An ethanol plant has shut down its operations in Hastings, making it the 7th plant to do so in Nebraska.
There are 24 ethanol plants across Nebraska. It's a big business that relies on corn to produce the alcohol-based fuel. The same corn that was crippled by last year's drought ,and in turn, some of these plants have had to shut down. Todd Sneller with the Nebraska Ethanol Board says it's just not profitable to keep some of them running.
"We are continuing to see a strong demand for corn, both internationally and domestically, and as a result of a short corn crop, corn prices are very high, so that obviously has an impact on ethanol production economies," Sneller said.
And some of those that aren't shut down, are scaling back production. Sneller says this has a wide range of affects.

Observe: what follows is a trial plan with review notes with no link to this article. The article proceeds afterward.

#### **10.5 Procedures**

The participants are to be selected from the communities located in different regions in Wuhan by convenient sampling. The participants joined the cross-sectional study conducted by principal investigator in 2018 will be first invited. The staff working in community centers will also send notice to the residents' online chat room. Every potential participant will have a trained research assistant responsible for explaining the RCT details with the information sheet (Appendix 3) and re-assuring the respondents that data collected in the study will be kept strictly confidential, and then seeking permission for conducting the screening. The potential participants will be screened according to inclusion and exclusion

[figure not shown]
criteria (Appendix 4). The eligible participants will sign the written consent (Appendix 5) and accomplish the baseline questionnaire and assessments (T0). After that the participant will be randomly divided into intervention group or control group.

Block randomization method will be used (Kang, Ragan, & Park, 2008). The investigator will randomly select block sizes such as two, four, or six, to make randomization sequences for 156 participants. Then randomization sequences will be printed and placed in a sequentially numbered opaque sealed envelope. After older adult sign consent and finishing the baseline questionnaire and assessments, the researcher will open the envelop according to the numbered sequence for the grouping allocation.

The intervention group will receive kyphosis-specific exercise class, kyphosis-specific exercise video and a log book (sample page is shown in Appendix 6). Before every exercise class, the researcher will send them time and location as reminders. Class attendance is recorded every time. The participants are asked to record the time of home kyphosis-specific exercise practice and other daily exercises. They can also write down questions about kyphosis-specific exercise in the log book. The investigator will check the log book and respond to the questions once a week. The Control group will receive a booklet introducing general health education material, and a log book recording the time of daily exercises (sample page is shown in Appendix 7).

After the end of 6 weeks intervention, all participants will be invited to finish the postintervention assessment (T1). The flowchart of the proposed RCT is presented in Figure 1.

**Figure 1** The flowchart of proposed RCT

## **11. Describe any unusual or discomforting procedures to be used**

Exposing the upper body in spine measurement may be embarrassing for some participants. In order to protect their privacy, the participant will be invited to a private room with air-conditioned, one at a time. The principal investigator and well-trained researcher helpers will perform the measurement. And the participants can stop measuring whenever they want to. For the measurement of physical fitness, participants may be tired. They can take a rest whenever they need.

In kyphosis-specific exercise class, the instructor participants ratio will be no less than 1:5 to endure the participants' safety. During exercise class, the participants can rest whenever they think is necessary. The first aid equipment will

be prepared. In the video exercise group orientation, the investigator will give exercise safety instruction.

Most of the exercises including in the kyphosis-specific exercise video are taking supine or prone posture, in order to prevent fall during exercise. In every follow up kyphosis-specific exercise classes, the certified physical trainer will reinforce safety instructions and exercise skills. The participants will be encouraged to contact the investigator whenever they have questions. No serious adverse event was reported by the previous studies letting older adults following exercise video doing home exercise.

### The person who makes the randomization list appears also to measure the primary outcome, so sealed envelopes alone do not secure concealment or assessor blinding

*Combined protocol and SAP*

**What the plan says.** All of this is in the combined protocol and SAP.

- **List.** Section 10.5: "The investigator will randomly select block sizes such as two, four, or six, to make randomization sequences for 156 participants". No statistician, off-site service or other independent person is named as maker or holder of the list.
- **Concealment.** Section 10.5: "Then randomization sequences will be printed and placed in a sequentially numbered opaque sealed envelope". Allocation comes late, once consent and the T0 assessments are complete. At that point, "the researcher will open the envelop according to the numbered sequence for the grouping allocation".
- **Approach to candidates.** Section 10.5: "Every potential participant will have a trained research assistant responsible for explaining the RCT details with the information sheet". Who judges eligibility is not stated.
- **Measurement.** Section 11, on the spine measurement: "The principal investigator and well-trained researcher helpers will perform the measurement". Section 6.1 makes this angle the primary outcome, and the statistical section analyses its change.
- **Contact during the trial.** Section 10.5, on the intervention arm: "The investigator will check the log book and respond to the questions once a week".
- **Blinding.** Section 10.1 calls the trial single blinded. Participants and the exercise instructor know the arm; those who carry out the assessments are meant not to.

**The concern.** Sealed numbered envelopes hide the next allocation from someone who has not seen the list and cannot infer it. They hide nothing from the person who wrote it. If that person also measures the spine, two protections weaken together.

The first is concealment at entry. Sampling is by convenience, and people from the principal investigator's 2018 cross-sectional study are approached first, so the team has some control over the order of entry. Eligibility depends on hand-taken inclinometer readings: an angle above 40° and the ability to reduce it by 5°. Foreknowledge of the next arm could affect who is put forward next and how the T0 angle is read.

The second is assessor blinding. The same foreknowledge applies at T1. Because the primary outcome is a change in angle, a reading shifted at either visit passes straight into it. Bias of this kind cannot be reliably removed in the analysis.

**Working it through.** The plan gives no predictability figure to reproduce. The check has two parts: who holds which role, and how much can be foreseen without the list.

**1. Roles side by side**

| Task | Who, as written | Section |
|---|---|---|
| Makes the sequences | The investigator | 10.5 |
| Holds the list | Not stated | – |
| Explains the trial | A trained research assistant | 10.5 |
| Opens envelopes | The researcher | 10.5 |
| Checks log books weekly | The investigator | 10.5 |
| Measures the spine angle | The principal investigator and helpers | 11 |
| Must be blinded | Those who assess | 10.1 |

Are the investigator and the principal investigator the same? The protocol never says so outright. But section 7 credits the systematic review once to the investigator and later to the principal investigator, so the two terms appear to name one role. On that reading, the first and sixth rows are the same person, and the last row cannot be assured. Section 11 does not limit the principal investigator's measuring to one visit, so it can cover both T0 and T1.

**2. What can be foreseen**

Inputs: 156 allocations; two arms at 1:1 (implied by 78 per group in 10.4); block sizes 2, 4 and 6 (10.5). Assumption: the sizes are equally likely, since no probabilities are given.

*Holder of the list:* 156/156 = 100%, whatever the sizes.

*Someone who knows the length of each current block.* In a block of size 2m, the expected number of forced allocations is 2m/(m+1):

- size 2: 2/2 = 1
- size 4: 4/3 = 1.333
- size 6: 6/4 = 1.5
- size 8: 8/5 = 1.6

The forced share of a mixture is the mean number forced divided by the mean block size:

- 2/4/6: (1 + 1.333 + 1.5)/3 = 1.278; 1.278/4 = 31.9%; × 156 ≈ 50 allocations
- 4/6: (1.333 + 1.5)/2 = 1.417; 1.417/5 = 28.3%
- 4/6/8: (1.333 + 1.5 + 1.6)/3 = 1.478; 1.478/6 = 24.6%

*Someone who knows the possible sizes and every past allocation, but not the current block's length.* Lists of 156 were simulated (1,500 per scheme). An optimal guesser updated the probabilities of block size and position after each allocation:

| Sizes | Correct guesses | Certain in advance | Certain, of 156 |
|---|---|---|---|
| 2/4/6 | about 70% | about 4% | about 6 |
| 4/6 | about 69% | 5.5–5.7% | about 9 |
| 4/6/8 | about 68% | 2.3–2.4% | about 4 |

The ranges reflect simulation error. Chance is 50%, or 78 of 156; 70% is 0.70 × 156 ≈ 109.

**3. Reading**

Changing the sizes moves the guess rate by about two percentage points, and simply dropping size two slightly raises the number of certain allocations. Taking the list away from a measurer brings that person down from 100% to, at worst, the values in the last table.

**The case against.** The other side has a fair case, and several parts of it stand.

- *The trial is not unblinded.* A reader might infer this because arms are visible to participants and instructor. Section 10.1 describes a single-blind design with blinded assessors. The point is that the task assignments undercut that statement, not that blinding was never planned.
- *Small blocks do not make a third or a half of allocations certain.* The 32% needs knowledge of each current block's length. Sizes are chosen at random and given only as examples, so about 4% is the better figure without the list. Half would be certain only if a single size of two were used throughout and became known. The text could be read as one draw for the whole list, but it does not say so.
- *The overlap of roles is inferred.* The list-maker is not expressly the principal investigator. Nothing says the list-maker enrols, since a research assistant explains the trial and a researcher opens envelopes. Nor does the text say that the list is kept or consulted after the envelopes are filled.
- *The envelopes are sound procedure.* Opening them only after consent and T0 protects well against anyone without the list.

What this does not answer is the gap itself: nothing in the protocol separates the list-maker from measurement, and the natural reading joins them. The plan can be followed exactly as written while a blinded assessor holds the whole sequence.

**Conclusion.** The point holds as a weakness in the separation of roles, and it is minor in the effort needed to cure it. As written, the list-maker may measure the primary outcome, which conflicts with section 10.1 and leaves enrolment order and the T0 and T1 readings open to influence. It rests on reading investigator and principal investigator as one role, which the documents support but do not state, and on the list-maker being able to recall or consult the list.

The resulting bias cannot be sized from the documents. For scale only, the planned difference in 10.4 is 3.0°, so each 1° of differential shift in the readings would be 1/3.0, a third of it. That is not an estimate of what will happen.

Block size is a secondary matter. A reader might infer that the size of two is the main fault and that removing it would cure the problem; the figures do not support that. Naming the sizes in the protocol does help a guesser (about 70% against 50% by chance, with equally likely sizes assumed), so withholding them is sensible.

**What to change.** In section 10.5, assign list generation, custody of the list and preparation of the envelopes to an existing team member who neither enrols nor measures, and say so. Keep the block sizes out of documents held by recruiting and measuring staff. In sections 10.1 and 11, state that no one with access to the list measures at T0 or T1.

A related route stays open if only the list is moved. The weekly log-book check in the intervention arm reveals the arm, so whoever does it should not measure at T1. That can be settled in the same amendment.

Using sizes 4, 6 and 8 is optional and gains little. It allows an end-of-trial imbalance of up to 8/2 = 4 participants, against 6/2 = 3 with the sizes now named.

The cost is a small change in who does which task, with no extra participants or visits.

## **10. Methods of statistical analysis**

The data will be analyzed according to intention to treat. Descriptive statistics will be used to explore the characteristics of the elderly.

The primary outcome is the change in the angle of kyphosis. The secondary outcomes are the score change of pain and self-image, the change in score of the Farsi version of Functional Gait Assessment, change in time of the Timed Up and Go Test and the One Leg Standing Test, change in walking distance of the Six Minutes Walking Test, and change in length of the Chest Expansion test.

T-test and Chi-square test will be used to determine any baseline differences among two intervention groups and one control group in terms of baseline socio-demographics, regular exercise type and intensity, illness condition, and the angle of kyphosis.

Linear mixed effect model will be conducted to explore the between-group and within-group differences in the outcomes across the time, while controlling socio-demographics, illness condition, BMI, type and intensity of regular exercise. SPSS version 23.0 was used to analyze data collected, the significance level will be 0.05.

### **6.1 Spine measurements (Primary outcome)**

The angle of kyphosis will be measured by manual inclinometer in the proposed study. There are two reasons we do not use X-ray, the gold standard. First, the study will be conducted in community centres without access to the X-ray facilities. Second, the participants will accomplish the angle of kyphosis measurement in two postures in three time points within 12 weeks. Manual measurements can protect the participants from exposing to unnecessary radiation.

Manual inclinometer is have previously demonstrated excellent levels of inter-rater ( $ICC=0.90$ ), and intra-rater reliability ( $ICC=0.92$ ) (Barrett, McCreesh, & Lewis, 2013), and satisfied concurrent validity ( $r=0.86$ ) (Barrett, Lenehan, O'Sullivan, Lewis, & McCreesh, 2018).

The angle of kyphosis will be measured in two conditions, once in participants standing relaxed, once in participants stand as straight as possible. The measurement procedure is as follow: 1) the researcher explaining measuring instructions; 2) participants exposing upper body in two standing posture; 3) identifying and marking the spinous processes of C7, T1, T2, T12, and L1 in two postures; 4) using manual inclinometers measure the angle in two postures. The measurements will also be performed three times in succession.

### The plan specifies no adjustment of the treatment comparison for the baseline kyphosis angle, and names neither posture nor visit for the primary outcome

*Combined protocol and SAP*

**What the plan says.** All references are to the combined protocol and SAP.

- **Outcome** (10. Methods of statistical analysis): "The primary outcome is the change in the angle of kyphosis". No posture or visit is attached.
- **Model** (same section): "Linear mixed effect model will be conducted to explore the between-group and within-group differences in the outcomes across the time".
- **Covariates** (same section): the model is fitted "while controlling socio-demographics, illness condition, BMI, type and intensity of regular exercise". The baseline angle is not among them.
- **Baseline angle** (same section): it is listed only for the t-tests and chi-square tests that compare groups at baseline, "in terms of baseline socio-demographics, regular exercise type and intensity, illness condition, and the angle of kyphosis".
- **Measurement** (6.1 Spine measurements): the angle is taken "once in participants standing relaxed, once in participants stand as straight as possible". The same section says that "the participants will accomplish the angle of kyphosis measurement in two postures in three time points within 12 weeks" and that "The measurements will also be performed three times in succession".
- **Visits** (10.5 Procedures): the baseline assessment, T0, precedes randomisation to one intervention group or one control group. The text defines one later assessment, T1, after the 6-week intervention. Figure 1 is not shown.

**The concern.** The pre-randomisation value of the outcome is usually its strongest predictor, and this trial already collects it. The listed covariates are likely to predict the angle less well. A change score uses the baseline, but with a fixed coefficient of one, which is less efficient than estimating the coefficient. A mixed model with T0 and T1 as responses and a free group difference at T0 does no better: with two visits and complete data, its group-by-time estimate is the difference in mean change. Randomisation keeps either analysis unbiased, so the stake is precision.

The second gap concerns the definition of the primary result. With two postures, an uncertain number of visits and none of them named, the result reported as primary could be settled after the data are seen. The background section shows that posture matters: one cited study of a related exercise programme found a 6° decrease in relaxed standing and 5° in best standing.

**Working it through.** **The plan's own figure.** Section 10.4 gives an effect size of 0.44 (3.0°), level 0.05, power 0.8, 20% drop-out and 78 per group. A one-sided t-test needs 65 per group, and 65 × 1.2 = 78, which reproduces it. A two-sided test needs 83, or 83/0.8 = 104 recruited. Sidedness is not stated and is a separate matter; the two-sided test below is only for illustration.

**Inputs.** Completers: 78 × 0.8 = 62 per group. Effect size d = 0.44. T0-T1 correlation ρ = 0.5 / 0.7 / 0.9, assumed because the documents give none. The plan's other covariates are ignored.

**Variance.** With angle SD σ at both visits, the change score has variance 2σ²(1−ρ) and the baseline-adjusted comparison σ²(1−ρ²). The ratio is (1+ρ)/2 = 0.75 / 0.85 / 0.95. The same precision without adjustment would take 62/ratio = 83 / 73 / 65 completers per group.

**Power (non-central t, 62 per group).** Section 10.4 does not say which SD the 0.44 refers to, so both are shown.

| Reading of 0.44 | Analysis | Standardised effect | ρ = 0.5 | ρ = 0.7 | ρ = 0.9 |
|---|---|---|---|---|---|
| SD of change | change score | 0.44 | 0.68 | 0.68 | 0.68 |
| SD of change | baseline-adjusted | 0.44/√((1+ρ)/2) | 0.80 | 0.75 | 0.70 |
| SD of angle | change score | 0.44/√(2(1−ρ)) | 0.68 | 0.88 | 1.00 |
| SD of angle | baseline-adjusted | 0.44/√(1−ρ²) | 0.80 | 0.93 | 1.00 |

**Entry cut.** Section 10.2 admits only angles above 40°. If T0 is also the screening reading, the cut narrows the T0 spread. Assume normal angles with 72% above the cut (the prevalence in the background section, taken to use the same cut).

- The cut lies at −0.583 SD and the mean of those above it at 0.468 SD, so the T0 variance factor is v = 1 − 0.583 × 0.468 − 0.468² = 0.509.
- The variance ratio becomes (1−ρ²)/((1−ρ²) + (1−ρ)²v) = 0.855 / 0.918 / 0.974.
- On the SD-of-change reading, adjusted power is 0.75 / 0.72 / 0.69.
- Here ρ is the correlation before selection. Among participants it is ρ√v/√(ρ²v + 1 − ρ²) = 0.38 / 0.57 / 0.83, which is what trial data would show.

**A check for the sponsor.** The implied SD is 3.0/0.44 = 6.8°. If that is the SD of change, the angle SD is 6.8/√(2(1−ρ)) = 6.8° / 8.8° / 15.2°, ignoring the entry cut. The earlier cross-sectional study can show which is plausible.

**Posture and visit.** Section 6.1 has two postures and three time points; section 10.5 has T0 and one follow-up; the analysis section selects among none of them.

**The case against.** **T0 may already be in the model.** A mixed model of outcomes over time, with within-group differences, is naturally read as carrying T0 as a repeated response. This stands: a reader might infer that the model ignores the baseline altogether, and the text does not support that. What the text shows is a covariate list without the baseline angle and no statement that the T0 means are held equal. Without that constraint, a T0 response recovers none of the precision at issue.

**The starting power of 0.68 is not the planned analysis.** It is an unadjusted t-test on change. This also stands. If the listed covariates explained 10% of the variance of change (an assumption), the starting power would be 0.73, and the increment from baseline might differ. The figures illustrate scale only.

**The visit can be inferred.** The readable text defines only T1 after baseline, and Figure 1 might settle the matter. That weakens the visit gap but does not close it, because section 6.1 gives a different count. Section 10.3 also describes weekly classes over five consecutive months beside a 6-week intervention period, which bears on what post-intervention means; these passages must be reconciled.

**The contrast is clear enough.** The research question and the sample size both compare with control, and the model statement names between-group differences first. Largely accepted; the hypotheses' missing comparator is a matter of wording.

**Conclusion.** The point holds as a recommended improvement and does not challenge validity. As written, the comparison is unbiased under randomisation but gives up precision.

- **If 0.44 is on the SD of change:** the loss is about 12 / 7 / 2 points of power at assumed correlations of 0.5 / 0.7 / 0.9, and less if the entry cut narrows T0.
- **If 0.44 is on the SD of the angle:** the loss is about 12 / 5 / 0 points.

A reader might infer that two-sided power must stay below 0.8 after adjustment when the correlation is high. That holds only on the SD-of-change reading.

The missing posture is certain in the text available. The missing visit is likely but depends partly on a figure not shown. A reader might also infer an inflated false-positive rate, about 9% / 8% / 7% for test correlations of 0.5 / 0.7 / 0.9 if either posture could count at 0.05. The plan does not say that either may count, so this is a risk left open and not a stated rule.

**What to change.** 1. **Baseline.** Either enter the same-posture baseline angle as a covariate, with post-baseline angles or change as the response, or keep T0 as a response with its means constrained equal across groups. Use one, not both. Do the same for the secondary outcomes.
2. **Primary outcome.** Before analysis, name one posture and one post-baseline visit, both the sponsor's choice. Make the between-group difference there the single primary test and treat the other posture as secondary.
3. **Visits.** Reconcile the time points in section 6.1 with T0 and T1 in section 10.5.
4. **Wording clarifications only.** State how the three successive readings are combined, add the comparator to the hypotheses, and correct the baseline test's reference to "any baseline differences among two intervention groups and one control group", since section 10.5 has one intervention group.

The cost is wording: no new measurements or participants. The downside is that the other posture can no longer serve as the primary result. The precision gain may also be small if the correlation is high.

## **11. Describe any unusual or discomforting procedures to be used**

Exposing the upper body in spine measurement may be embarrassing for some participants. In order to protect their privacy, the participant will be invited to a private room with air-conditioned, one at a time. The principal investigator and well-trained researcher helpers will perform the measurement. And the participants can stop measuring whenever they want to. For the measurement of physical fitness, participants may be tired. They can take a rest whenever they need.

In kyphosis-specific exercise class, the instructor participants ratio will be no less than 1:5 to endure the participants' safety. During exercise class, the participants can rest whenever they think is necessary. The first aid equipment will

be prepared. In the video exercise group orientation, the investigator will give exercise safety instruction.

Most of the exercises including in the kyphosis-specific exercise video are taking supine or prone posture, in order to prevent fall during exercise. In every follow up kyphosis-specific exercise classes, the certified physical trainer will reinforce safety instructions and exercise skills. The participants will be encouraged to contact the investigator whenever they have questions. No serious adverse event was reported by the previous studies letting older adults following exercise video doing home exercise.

"Many of the communities that host ethanol plants realize that in the case of the Hastings plant, that's probably about 50 employees that have been retained there and the salaries paid to those employees obviously tend to circulate in the local economy," Sneller said.
Sneller says other plants are in good shape, due mostly in part to a high demand for their distiller's grain, which is a byproduct of ethanol production used as livestock feed.
But what about prices at the pump?
Many ethanol-blended gases run about 10 cents cheaper per gallon. Sneller says despite the shut downs, that shouldn't change.
"I do believe that consumers will continue to see slightly lower fuel costs because ethanol is present in the market place, but we are seeing that spike in gasoline prices today for refining reasons," Sneller said.
Sneller says two factors will play a big role in the future of Nebraska's ethanol production. One, a wet spring leading to a good corn crop, and two, strong federal policies that continue to encourage domestically produced, renewable fuels.
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